The main aim of SCALE is the efficient exploitation of EU high concentration scandium containing resources including bauxite residues (100-150 ppm) resulting from alumina production and acid wastes (50-100 ppm) from TiO2 pigment production to develop a stable and secure EU scandium supply chain to serve the needs of EU aerospace and high tech industry. This will be achieved through the development of a number of innovative extraction, separation, refining and alloying technologies that will be validated in an appropriate laboratory and bench scale environment to prove their technical and economic feasibility.

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Technological evolution is historically linked with the materials and especially the metals available to mankind. In contrast to base metals (Fe, Al, Cu, Zn,…) used traditionally in bulk amounts, today’s advances in material science have given rise to a new group of  metals,  which are used in small amounts to alter drastically the properties of matter. Whether in composite ceramic materials or  minor elements in alloys, these trace metals significantly shape modern-day technology and are often termed Technology Metals ( REE, In, Ge, Ga, Li, PGMs, Nb ……).

 

Among them, Scandium (Sc) is one of the highest valued elements in the periodic table and an element which is often grouped in REE as it shares many characteristics of Yttrium. Scandium technological applications are unique, as it is a key component in producing Solid Oxide Fuel Cells (Scandia-Stabilized-Zirconia solid electrolyte layer), high strength Aluminum alloys used in aerospace, 3D printing applications (SCALMALLOY®) and also finds important applications in electronics and ceramics.

 

Its average crustal abundance is 15-25 ppm and the possible, independent, scandium mineral deposits are generally insignificant in size and grade, with certain notable exceptions in some clay resources where scandium concentration may be in the the range of 100 – 150 ppm.  For this reason most of today’s scandium production tends to come as a byproduct of the leaching activity associated with production of other metals, minerals, or rare earths, specifically U, Th, Al, W, Sn, Ta, P and REE’s.

 

A potentially significant scandium resource is the bauxite residue (red mud) tailings from the Bayer process, employed in bauxite processing into alumina. Bauxite residue typically contains 50-100 ppm Sc, but certain tailings can show concentrations of  up to 150 ppm, rendering them as highly important resources for scandium production, provided that there is a technically feasible and economically viable technology for the recovery of scandium from the bauxite residue.  Titanium dioxide production residues (acid waste) also contain similar Sc concentrations.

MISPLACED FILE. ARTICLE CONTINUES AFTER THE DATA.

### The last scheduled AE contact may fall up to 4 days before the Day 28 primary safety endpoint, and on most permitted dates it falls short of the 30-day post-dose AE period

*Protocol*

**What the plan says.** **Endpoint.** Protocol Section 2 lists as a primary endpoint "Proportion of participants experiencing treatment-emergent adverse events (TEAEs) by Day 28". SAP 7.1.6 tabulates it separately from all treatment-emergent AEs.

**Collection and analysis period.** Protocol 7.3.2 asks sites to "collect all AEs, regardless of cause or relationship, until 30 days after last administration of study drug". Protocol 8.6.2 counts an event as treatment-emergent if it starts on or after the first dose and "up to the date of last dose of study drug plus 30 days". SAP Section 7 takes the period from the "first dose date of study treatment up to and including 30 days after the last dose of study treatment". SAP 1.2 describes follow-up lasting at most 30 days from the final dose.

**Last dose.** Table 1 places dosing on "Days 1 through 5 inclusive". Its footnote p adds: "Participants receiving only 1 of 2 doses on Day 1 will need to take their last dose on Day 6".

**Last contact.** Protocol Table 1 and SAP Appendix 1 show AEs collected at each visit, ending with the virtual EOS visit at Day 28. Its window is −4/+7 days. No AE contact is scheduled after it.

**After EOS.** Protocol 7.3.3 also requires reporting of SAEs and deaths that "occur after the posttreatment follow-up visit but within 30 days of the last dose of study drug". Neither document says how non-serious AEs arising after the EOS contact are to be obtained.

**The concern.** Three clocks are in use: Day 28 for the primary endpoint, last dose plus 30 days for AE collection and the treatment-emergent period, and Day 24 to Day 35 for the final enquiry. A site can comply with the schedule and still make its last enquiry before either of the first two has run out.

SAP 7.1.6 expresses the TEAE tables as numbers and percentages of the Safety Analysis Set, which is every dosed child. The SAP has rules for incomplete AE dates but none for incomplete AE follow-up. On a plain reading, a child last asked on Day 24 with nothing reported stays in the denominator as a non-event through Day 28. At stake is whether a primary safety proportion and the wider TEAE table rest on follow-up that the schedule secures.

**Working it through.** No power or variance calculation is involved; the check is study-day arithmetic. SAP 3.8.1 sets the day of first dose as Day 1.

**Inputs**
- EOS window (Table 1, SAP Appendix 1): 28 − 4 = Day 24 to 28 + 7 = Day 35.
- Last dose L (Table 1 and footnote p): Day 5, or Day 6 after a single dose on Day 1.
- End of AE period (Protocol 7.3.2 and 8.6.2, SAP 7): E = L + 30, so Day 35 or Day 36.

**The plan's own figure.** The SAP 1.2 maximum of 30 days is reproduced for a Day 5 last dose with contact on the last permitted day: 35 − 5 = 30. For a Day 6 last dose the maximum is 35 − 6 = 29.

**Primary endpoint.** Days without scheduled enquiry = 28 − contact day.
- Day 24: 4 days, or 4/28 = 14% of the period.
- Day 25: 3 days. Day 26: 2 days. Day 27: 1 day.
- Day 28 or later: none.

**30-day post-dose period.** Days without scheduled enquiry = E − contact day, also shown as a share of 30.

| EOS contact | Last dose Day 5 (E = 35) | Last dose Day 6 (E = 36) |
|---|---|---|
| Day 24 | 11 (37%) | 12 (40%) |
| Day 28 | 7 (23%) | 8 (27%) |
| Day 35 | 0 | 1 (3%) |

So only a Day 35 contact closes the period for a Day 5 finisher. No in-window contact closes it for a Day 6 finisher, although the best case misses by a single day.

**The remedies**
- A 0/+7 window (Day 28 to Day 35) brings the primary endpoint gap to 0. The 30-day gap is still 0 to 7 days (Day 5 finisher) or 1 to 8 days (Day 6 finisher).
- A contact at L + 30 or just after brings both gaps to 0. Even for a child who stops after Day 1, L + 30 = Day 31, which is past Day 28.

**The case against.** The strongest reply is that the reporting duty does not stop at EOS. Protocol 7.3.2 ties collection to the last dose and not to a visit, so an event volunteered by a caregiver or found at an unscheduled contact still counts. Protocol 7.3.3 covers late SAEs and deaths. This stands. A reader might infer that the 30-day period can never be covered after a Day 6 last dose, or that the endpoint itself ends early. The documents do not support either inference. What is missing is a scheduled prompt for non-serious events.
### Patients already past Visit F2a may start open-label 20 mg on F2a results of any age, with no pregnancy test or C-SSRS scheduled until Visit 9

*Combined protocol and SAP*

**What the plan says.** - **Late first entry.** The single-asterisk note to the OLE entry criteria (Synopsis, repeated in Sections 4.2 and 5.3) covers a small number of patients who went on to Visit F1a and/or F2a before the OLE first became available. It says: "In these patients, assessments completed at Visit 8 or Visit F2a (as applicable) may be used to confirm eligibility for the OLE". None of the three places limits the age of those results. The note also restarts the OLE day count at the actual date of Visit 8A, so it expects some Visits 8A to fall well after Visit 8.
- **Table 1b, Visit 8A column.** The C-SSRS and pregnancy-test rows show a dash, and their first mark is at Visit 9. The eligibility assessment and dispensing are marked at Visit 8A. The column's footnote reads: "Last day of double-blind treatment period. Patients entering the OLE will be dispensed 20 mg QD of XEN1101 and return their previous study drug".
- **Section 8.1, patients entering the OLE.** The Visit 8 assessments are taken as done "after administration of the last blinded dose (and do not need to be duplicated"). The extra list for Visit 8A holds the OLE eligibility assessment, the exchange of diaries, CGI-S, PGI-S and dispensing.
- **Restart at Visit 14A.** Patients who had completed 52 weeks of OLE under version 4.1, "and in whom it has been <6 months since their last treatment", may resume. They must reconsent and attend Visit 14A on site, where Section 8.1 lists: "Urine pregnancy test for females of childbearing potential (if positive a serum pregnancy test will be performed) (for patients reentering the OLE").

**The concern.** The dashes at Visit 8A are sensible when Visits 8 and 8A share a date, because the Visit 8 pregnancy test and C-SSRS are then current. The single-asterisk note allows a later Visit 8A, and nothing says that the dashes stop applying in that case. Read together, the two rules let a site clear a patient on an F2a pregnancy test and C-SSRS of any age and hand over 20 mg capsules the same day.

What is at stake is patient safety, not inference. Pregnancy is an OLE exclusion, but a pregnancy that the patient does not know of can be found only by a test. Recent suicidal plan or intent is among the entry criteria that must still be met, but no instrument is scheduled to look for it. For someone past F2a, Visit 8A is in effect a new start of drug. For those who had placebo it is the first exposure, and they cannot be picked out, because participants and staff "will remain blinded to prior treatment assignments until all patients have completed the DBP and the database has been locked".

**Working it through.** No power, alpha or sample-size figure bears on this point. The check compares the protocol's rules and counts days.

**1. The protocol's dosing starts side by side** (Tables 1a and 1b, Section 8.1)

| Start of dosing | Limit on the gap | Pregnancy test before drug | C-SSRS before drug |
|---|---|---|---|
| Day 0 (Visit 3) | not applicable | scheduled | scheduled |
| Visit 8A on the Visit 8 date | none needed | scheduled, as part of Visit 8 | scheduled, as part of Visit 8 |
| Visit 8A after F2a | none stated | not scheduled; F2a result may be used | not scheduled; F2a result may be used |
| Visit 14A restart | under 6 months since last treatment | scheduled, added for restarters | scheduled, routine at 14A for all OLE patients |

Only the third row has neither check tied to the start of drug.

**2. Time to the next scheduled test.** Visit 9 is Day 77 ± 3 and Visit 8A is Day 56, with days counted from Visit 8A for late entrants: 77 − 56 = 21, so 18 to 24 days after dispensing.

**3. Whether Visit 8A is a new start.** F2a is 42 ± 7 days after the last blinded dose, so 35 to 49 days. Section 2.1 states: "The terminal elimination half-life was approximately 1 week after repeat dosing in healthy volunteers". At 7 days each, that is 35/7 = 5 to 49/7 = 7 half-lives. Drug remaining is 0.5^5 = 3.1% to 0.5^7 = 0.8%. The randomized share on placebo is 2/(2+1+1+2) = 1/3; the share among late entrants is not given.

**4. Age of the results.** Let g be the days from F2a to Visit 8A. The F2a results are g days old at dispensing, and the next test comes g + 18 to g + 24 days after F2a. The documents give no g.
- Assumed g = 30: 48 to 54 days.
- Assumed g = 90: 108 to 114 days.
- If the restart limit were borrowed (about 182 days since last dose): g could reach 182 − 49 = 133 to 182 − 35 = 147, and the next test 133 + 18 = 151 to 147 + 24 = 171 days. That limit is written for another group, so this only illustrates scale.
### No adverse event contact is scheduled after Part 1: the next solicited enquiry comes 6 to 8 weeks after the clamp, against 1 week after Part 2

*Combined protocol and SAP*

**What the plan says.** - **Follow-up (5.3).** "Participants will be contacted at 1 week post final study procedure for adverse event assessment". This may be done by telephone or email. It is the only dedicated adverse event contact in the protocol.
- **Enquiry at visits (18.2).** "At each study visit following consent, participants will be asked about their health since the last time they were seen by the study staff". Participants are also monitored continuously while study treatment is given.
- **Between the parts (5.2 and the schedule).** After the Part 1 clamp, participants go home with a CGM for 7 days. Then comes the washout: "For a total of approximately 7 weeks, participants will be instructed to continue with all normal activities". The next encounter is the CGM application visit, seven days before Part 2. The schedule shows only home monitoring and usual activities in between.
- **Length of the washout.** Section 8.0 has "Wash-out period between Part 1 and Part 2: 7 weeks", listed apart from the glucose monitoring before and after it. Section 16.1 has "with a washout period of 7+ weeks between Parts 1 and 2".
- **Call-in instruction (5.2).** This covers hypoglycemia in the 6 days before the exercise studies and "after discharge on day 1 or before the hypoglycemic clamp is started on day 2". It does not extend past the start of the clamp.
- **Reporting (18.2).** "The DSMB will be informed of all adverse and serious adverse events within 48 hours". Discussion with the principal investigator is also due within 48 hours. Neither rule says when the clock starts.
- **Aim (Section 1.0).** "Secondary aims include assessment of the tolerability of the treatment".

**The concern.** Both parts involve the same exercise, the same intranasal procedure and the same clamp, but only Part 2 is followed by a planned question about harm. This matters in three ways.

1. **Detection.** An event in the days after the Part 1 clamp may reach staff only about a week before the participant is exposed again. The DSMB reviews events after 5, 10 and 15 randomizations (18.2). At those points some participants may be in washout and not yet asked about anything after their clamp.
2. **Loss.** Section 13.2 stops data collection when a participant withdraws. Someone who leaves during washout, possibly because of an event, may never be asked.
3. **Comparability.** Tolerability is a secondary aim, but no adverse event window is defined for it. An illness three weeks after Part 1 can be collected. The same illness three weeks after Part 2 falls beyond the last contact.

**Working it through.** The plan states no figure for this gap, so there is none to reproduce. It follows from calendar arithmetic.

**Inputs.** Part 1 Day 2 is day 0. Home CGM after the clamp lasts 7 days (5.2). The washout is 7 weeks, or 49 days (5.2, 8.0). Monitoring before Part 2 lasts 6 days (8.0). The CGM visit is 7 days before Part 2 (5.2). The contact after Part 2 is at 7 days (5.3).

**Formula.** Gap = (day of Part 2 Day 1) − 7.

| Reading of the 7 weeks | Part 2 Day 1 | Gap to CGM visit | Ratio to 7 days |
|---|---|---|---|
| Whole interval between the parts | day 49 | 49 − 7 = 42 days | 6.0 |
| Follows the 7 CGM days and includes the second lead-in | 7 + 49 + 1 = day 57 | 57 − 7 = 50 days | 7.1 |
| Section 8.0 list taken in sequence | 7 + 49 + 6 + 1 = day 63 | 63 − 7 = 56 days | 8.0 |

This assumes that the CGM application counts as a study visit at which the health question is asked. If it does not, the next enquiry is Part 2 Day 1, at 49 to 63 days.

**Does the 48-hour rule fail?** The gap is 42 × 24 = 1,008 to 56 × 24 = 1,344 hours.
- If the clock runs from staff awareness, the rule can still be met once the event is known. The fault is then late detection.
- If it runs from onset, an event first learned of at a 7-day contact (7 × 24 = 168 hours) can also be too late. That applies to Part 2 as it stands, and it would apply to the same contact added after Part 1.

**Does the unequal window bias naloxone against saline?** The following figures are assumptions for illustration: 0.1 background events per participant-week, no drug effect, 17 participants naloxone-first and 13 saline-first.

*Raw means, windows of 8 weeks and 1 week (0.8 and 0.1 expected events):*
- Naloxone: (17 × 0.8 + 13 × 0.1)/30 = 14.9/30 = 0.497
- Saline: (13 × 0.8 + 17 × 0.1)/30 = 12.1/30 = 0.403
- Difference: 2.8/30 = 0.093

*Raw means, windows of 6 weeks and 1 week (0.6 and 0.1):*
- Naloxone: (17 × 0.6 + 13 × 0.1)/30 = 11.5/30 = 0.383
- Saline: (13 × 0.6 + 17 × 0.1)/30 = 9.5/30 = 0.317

The principal Sc-producing countries today are China, Russia, Ukraine, and Kazakhstan. Currently there is no Scandium production in Europe. There are important EU based industries including Airbus, II-VI, KBM Affilips and others, that need to use scandium in a good number of applications that will give them significant competitive advantage and are not deploying their Sc applications due to the lack of a stable and secure Sc supply.

 

Recent studies show that the forecast for scandium consumption will grow from today’s 14 t/y to about 300 t/y with Solid Oxide Fuel Cells (SOFC) and Aerospace industry sharing the biggest part in this consumption. A major industrial interest is shown in the use of scandium in the construction of a new generation of lighter aircrafts and this fact stimulates the need to urgently establish an indigenous EU scandium production to preserve the competitive advantage of our strong and healthy aerospace industry.

 

Moreover, it has to be emphasised that on contrary to the dropping prices of REE the last years, scandium prices remain considerably high ranging between 1500 – 4500 USD/kg according to scandium oxide purity. Taking into consideration the scarcity of scandium resources and the increased scandium demand in the near future it is not expected that this trend will be reversed additionally stressing the need for a stable, secure and of reasonable cost EU scandium source.

 

In this frame the main aim of SCALE is the efficient exploitation of EU high concentration scandium containing resources including bauxite residues (100-150 ppm) resulting from alumina production and acid wastes (50-100 ppm) from TiO2 pigment production to develop a stable and secure EU scandium supply chain to serve the needs of EU aerospace and high tech industry. This will be achieved through the development of a number of innovative extraction, separation, refining and alloying technologies that will be validated in an appropriate laboratory and bench scale environment to prove their technical and economic feasibility.

 

The industrially driven SCALE consortium is led by 2 European alumina refineries (AoG, AOS) and one TiO2 pigment producer (TRONOX) who are joined by the key Sc producers and end-users in Europe like II-VI (Sc2O3 producer / optical applications), LCM (REE metal producer), KBM (Al-Sc alloy producer) and AIRBUS (Al-Sc end user/ SCALMALLOY® 3D-Printing technology). Furthermore SCALE features 8 academic & research institutes and 4 engineering companies with track records in their fields; SCALE builds on the success of previous and on-going European research projects like ENEXAL, EURARE, REECover, REE4EU and REMAGHIC.